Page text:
Diversity Commitment

God is incredibly innovative, as demonstrated by the vast diversity of His universe. Similarly, IDS majors are encouraged to push themselves toward creative ways of thinking and expressing themselves that honor the variety and difference inherent in Creation.

Although in a sense rejecting any one discipline, choosing to step outside of the interdisciplinary framework altogether in order to integrate methodologies from differing disciplinary areas to better investigate unique “wicked” problems, IDS majors also have the opportunity to join the growing community of interdisciplinarians. This community values rigorous inquiry, independence, integration, and innovation. Wheaton’s IDS program equips emerging interdisciplinarians with the analytical tools, critical thinking, and ethical awareness needed to thoughtfully engage with complex realities from a biblical framework. 

The IDS program at Wheaton College is committed to a diversity of theoretical, disciplinary, and embodied perspectives. Integral to the very work of interdisciplinarity is the value and practice of bringing together divergent fields of study, demonstrating the principle that there are real benefits to engaging and integrating diverse ways of knowing, while genuinely acknowledging the people who represent those ways of knowing. 

Rather than focusing on a single, dominant viewpoint, IDS invites students to understand and apply multiple perspectives—not a singular, dominant viewpoint—to solve real world problems. Practically speaking, this understanding and application occurs three ways:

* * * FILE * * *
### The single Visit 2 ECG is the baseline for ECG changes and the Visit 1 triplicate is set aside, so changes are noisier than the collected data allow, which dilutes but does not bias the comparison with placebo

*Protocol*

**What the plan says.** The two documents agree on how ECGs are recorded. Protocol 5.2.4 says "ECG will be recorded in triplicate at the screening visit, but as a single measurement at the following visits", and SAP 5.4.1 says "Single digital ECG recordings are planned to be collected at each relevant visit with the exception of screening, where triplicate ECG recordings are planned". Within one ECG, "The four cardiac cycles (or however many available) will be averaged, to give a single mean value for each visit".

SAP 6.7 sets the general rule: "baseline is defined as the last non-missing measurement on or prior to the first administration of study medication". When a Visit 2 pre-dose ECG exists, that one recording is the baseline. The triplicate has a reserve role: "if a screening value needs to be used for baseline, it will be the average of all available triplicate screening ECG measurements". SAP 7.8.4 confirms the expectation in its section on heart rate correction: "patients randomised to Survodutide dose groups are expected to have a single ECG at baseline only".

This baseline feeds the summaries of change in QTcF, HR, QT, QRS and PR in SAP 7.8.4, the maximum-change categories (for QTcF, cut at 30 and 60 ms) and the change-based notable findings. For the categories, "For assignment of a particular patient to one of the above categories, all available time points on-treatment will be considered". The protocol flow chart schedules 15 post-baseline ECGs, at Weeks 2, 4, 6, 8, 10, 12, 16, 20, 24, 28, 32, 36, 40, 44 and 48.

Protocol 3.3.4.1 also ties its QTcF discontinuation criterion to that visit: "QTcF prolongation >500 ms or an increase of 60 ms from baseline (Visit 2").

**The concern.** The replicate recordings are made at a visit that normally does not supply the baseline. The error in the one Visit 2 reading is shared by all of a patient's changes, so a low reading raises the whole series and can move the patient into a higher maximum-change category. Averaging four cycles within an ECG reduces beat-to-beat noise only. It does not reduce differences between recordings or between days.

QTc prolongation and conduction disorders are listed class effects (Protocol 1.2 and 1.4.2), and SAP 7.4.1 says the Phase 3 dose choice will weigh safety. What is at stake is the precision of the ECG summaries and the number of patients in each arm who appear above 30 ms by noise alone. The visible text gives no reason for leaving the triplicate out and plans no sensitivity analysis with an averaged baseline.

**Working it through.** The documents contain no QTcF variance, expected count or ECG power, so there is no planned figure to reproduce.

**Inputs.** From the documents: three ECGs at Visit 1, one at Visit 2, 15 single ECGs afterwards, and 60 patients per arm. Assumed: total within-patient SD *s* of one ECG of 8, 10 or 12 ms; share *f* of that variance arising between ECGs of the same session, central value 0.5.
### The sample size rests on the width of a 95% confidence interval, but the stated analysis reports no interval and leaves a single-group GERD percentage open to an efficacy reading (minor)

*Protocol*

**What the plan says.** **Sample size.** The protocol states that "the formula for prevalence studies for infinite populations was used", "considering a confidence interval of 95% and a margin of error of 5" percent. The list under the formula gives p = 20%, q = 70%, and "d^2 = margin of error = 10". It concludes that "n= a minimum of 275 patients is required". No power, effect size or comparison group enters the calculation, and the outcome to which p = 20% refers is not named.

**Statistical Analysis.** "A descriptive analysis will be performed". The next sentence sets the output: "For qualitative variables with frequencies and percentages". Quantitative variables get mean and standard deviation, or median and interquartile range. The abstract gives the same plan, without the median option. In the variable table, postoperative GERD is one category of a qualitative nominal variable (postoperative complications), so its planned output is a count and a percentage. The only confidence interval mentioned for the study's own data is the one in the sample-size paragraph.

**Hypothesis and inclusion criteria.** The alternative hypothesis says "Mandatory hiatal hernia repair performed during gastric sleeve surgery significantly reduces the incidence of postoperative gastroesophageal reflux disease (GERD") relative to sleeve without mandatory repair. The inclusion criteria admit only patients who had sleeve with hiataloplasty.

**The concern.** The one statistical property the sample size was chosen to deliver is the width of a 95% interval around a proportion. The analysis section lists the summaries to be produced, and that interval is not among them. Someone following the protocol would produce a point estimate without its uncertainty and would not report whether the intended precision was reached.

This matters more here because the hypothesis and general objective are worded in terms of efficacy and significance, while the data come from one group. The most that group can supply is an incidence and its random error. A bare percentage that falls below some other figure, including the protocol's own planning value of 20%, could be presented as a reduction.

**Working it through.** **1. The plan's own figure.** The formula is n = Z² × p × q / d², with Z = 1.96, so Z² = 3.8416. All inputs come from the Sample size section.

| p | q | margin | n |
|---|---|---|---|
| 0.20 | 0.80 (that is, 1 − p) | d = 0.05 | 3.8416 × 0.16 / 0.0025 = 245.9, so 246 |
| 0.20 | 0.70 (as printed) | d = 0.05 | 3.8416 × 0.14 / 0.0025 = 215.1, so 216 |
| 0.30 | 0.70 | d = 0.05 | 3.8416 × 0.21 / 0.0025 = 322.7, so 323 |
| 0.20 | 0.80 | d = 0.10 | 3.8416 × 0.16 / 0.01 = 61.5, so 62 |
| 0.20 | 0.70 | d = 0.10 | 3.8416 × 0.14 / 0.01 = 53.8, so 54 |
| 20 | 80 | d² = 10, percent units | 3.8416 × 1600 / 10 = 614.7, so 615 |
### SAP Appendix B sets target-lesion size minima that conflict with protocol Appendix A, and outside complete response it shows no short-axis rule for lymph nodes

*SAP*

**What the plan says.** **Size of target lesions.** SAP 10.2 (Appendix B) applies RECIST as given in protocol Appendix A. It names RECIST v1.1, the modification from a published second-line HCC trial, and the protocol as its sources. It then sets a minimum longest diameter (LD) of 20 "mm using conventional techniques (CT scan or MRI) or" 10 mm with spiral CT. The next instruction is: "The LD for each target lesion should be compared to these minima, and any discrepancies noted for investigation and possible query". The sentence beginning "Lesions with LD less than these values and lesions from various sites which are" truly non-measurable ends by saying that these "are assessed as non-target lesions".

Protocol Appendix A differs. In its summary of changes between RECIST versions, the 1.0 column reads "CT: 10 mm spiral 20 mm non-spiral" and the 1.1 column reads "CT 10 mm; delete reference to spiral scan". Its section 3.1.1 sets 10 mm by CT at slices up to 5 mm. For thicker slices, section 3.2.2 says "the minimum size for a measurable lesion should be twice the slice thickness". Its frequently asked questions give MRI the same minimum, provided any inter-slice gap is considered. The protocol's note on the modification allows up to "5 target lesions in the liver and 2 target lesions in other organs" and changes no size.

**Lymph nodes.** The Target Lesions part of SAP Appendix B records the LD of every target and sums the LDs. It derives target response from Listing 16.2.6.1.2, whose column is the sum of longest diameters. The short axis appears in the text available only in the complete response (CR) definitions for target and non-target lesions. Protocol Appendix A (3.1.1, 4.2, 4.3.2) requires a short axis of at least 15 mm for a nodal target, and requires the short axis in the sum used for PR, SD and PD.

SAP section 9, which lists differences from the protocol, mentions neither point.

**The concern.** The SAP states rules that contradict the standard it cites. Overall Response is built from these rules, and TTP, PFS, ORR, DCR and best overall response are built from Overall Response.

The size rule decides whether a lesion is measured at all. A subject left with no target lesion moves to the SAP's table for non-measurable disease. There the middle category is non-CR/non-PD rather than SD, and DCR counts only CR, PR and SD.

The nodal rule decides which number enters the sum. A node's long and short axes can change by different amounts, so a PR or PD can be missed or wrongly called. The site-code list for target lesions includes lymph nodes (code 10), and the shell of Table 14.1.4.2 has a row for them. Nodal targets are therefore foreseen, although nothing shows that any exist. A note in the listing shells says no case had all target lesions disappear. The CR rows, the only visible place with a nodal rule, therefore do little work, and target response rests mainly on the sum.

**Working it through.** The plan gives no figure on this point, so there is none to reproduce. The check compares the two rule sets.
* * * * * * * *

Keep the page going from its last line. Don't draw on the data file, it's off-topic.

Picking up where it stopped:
• through discussion of assigned readings, such as Jean Bethke Elstain and Christopher Beem’s “Community and Communities: Critique and Retrieval,”
  • through the encouragement “other”-focused research projects that are situated in a cultural context different from that of the student researcher, and
  • through the integrative skill of “finding common ground” (Repko and Szostak), shared assumptions or conceptual frameworks that allow differing ideas to be reconciled and integrated. 

Further, the IDS term “inter/diversities” promotes the work of moving beyond simple “either/or” propositions toward an appreciation of multiple modalities of viewing problems. In fact, IDS majors must necessarily focus on a human problem that exhibits intersectional significance, often eschewing oversimplification and embracing healthy dissonance. Fruitfully addressing complex or “wicked” problems requires an ever-growing awareness of diverse perspectives and the ensuing ramifications of those perspectives for any proposed approaches.

An IDS alumna smiles at the camera.
McKenzie Gallagher '20

"Through the lenses of sociology, communication, and art, I studied the complexities of living with a mixed-race identity in the context of the United States."